Maybe not 0Hz, but 5Hz will be the minimum. still very low frequency.

Ken
 

danadak

Joined Mar 10, 2018
3,912
LM741 totally inappropriate.

http://www.ti.com/amplifier-circuit/op-amps/high-speed/products.html

What is G you want ? So pick a part whose GBW = 20 Mhz x G for starters.
Look at the reference design tab as well.

Keep in mind BW very dependent on source Z you are presenting. And layout
of these fast OpAmps very stringent to keep from oscillating. Contributing
factor to this is bypass cap performance. Ceramics key in order to get adequate
ESR at operating freq. Consider ferrite beads on supply pins as well.

https://www.electronicdesign.com/technologies/analog/article/21771753/proper-design-techniques-solve-highspeed-opamp-stability-problems

https://www.analog.com/media/en/technical-documentation/application-notes/AN-257.pdf

http://www.tij.co.jp/jp/lit/an/sloa046/sloa046.pdf

1581972944686.png

https://www.mpdigest.com/2016/05/23/esr-losses-in-ceramic-capacitors/



Regards, Dana.
 
Last edited:

Papabravo

Joined Feb 24, 2006
12,978
what you mean by requirements?, yes I am not an expert in amplification of ac Signal.
The signal is generated by and AD9850 which has an output of 1v pk-pk AC. The 2N4401 acts as an ac amplifier to obtain 12v AC pk-pk. But now not working .
WOuld using OPamp (LM741) be able to have a stable output for frequencies up to 20Mhz ?
Maybe not 0Hz, but 5Hz will be the minimum. still very low frequency.

Ken
OK. Requirements are essential to how circuits are designed. You want a gain of 12 from a single transistor stage using the 2N4401. First problem is that you cannot get 12V Pk-Pk from a single +12VDC power supply. I would shoot for a bipolar supply of at least ±15 Volts. Second problem is to determine from the datasheet or from an experiment if the 2N4401 has a gain of 12 from DC to 20 MHz. with no unusual behaviors inbetween. You're obviously going to need a new circuit to ditch the coupling capacitors. Looks kike you got some work cut out for you. BTW -- off the top of my head I have no idea if this will work -- I'm away from home and my resources.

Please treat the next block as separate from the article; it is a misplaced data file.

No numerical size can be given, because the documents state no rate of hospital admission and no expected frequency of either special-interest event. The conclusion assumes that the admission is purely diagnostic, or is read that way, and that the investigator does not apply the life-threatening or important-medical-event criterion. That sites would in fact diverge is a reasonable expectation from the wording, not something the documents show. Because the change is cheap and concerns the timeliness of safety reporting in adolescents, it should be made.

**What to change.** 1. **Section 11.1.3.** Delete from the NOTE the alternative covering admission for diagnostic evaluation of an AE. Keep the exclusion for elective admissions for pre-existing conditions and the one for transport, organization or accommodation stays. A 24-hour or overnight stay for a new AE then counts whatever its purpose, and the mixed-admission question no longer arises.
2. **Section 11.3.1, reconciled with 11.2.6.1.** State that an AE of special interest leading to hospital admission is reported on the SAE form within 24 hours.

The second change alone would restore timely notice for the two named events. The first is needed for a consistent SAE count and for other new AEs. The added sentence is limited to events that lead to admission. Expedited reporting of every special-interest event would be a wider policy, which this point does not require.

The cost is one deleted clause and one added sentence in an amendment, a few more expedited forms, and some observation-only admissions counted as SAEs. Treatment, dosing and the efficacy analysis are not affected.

DickCappels

Joined Aug 21, 2008
6,199
It looks like you are driving the gate of that MOSFET through the 2.5 mH inductor, but the ooutput impedance the 2N4401 circuit is 2.2k + whatever capacitance you have there. I second the opinion that you need a new circuit.
 

Thread Starter

captoro

Joined Jun 21, 2009
20
It looks like you are driving the gate of that MOSFET through the 2.5 mH inductor, but the ooutput impedance the 2N4401 circuit is 2.2k + whatever capacitance you have there. I second the opinion that you need a new circuit.
Yes I agree a new circuit is necessary.
I saw a few links that was given to me. I'll see if I get anywhere with that ?
Any suggestions ?

Ken
 

DickCappels

Joined Aug 21, 2008
6,199
This is not going to be an easy project by any means. It looks like you are trying to drive the MOSFET as a linear amplifier. You probably can't get enough drive out of the 2N4401 to obtain much. You might try adding an analog buffer between the 2N4401 and the MOSFET gate.

Is this a radio transmitter, if not what it it's purpose. What is the signal source driving the 2N4401 (which, by the way is a very respectable high frequency transistor)?